What are the state and local restrictions?
As of May 22, for example, the limit on outdoor gatherings has been lifted from 10 to 25 individuals while the limit for indoor gatherings remains at 10 individuals. Both of these restrictions assume social distancing. While this does open the door to new possibilities for smaller group gatherings (like Community Groups), it still makes anything like a typical Sunday morning worship gathering not an option for us.

What are the schools doing?
This question is important because Park Church is unusually blessed with a high percentage of young families – which means LOTS of kids on Sunday mornings. The concerns of local schools in many ways reflect our own.

What are the leaders at Park discerning?
I am blessed to be surrounded by wise elders and wise staff. Their insights, questions, and perspectives will continue to be helpful as we discern together when and how to open the doors on a Sunday morning. We are praying for wisdom and we ask that you join us.

What will summer at Park look like?

That we will not be gathering for corporate worship in the near future DOESN’T mean that Park is “taking the summer off.” Here’s a snapshot of what’s ahead for this summer:

  • We will continue providing high quality “Park@Home” video worship experiences.
  • With restrictions being slowly lifted, our Community Groups will gradually begin meeting in person – while practicing social distancing. Each Group will also be “baking up some kindness” for essential workers during the month of June.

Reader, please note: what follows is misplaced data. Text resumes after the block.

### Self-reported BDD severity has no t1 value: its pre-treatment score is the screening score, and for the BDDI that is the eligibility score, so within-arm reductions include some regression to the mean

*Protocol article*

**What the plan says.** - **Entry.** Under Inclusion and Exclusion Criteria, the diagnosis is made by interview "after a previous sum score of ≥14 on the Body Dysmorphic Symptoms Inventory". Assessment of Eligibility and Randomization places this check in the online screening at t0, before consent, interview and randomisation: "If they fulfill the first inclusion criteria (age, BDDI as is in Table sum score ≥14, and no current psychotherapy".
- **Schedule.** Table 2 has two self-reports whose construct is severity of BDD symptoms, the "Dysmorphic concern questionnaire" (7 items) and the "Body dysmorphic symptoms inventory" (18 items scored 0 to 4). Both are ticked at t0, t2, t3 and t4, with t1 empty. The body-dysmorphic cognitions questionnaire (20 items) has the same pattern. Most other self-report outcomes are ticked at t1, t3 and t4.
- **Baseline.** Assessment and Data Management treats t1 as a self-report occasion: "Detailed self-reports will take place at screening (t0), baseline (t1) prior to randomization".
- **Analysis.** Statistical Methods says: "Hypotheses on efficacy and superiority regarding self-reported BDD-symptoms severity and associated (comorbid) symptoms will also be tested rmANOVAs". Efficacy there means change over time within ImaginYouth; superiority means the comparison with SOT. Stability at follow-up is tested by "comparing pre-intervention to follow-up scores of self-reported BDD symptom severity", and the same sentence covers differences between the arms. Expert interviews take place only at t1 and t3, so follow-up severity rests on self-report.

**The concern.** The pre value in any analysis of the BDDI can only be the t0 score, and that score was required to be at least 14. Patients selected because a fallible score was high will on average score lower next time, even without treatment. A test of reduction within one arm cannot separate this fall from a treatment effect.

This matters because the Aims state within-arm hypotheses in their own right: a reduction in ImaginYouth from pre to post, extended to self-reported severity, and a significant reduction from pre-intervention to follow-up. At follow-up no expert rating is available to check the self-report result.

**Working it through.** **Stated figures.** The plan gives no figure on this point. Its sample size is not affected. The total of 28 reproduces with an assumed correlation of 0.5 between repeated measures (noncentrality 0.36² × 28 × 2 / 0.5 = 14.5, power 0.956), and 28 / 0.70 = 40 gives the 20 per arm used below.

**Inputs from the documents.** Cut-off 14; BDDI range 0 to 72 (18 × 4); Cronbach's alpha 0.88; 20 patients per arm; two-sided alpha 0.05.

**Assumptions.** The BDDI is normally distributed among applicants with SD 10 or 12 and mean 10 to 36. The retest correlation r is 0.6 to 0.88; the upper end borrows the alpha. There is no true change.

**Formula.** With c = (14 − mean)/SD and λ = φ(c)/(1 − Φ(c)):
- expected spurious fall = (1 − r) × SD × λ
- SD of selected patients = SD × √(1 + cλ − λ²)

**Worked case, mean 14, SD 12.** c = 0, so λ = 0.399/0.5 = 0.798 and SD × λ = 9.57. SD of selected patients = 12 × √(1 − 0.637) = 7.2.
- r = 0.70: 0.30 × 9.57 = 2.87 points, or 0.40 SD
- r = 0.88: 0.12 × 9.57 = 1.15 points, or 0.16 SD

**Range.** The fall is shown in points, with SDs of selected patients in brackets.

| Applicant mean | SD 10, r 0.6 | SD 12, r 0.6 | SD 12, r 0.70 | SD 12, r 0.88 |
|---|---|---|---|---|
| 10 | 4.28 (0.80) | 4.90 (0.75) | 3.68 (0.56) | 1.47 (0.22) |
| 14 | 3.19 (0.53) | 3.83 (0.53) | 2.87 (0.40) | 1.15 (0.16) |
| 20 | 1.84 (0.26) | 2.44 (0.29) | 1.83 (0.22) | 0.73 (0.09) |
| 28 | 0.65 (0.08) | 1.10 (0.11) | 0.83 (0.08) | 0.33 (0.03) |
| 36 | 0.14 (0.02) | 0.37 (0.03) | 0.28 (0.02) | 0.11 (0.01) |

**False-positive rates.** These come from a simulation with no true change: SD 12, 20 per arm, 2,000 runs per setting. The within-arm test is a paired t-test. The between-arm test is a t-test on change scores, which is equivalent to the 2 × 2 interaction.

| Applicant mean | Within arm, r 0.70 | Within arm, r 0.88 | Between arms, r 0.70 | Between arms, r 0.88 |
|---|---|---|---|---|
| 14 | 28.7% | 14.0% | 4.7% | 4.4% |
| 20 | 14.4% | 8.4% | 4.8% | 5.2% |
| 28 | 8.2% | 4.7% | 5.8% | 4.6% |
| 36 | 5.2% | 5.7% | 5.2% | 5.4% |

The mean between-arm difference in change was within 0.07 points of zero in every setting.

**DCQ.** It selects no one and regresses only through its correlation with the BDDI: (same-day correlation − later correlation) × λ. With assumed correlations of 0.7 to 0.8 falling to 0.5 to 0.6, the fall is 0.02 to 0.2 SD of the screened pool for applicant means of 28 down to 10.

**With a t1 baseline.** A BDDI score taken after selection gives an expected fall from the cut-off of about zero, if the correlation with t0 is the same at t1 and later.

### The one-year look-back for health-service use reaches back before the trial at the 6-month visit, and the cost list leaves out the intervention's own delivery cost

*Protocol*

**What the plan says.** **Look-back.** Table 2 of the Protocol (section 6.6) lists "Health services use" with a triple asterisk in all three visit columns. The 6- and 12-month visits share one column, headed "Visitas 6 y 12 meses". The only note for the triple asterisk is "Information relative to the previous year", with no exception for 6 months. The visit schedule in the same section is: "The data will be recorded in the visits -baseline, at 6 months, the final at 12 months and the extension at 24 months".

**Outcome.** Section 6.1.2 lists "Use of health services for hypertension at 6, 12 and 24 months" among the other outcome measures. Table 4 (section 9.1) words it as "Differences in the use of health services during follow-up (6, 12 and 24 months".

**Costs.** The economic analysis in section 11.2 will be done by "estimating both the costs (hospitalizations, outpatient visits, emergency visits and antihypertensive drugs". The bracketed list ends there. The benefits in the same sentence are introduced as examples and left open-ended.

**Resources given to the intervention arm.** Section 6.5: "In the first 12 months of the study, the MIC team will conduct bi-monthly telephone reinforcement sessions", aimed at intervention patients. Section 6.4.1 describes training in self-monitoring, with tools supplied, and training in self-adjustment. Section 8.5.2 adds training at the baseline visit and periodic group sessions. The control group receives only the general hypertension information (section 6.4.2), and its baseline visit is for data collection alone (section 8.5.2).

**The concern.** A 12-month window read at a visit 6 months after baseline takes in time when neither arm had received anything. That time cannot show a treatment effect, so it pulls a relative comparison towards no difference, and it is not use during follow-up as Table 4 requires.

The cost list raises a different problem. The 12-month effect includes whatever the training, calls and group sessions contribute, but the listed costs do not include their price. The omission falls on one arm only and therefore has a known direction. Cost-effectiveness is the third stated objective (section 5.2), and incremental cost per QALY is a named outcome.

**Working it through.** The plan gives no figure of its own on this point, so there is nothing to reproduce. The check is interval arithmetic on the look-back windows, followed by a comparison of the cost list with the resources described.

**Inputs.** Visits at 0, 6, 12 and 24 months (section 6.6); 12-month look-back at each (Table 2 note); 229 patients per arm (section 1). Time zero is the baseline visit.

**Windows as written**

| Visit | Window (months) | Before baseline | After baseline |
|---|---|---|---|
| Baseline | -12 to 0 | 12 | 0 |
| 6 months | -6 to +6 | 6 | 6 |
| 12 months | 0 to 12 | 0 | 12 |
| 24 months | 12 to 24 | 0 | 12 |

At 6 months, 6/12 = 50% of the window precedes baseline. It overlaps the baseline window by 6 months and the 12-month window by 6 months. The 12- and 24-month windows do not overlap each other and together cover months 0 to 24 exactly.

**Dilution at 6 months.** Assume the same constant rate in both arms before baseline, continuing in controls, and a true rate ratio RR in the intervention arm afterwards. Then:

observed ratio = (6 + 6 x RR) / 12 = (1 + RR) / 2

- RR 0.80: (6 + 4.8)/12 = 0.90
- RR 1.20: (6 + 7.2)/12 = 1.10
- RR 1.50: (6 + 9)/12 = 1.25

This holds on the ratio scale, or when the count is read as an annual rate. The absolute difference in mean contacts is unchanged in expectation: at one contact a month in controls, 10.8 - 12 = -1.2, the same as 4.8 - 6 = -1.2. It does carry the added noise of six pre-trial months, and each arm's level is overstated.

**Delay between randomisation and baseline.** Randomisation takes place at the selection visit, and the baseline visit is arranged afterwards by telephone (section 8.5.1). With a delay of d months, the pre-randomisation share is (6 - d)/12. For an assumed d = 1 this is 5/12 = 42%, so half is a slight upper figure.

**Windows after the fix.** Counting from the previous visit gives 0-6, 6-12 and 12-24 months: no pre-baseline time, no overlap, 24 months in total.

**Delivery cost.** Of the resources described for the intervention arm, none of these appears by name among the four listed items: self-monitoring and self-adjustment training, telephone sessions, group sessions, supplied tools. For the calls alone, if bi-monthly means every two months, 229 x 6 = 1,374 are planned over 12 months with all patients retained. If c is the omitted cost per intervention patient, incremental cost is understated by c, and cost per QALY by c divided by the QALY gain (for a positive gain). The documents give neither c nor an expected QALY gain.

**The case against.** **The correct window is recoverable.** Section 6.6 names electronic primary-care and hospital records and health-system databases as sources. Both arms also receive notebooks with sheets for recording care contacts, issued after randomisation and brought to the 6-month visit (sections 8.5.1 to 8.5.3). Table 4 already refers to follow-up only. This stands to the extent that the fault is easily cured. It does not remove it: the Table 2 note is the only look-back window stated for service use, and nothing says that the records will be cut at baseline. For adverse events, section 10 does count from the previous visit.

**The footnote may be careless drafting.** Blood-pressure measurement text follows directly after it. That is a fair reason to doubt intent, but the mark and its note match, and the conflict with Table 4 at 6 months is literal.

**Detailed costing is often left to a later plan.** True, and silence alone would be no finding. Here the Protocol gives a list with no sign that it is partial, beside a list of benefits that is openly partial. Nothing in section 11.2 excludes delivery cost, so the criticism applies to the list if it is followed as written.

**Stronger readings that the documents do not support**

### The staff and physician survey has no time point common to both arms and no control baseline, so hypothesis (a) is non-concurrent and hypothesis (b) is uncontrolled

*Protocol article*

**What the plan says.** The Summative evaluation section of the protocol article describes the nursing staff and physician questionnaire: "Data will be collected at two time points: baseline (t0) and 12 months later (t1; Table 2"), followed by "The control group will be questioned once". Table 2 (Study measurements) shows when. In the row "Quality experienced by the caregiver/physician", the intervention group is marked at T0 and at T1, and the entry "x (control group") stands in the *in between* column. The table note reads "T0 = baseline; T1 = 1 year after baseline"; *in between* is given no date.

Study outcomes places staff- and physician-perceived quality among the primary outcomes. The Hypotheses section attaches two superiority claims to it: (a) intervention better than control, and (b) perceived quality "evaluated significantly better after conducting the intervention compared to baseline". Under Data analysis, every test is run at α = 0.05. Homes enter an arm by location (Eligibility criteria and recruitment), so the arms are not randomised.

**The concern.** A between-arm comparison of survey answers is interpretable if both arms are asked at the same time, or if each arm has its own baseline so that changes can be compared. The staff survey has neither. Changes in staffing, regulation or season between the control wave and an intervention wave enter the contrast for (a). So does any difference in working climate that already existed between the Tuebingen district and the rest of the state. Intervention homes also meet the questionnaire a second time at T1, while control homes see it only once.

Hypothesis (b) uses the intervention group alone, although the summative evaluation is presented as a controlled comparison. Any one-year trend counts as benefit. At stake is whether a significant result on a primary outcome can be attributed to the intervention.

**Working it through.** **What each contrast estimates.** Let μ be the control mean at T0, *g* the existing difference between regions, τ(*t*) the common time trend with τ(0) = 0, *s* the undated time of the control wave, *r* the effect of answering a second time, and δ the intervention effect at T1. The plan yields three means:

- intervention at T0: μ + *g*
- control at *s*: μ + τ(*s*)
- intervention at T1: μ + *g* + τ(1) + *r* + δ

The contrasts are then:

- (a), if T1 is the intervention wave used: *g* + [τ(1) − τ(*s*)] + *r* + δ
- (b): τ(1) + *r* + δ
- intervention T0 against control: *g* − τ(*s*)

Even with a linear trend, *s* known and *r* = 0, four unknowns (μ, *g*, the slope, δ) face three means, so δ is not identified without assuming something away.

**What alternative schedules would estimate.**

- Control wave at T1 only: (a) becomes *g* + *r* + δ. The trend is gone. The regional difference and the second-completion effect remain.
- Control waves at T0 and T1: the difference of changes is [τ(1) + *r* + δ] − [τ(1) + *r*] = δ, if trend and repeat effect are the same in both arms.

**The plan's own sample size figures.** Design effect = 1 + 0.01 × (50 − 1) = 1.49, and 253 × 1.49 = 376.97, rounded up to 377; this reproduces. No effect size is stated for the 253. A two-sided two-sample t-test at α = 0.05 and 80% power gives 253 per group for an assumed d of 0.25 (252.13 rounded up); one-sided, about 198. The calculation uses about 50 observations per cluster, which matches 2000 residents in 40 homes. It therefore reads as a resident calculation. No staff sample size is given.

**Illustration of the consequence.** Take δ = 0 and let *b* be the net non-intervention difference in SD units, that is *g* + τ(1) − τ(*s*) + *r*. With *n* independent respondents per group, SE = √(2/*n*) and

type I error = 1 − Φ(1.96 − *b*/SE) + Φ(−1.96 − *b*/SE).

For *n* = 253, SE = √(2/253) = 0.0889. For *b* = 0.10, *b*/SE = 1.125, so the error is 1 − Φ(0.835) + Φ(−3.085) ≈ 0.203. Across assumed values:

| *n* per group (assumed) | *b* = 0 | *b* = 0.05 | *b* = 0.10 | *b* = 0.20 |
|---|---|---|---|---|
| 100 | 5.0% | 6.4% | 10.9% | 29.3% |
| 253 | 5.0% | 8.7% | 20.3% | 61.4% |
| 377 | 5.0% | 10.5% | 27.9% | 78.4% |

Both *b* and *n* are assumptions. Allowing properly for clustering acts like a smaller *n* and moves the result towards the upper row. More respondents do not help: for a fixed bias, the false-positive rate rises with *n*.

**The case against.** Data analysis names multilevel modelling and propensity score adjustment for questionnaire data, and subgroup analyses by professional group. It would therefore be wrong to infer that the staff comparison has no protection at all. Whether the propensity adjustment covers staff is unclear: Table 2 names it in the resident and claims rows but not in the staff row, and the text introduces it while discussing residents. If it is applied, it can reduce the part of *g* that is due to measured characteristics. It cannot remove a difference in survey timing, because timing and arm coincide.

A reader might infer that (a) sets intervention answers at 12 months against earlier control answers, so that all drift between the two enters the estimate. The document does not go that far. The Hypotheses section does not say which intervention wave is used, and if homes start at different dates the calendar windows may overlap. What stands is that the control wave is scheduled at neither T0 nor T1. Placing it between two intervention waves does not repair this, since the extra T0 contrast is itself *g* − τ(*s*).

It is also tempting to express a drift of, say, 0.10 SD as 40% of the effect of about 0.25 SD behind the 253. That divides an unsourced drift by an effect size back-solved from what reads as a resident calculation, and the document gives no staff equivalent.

• Instead of weekly Zoom calls for each Community Group, for the months of June (starting the second week) and July we will be offering a mid-week church-wide Zoom call going deeper into the sermon from the previous Sunday.
  • Our amazing Park Serves Team will continue finding and coordinating ways to bless and serve our community – thank you Park Serves and all you wonderful volunteers!
  • YOU ALL will continue to have opportunities every day to be a blessing to neighbors, co-workers, family, and friends (to be Good News People!).


Despite there being things we still do not know, what we do know is what’s most important. So I’ll end with these reminders.


Jesus is the hope of the world.

This will never change. In Him we have all we need for a life of peace, joy, and faithfulness.

Park Church isn’t closed, just our building is.

The church isn’t a place or a program, it’s a people with a purpose centered around a person. Whether or not our building is open changes none of that.

God is inviting you to draw near to Him.

Look for ways to be silent before Him. Immerse yourself in the Scriptures. Find time to pray. Notice and thank Him for the little things.

Be Good News People.

Now is the time more than ever to display Jesus’ love to your neighbors. If you’ve never met your neighbors, introduce yourself (while six feet apart). Ask how they’re doing. Pray for them. Bake them cookies. Be a good neighbor.

I miss you all and so look forward to being together again.

Grace and Peace,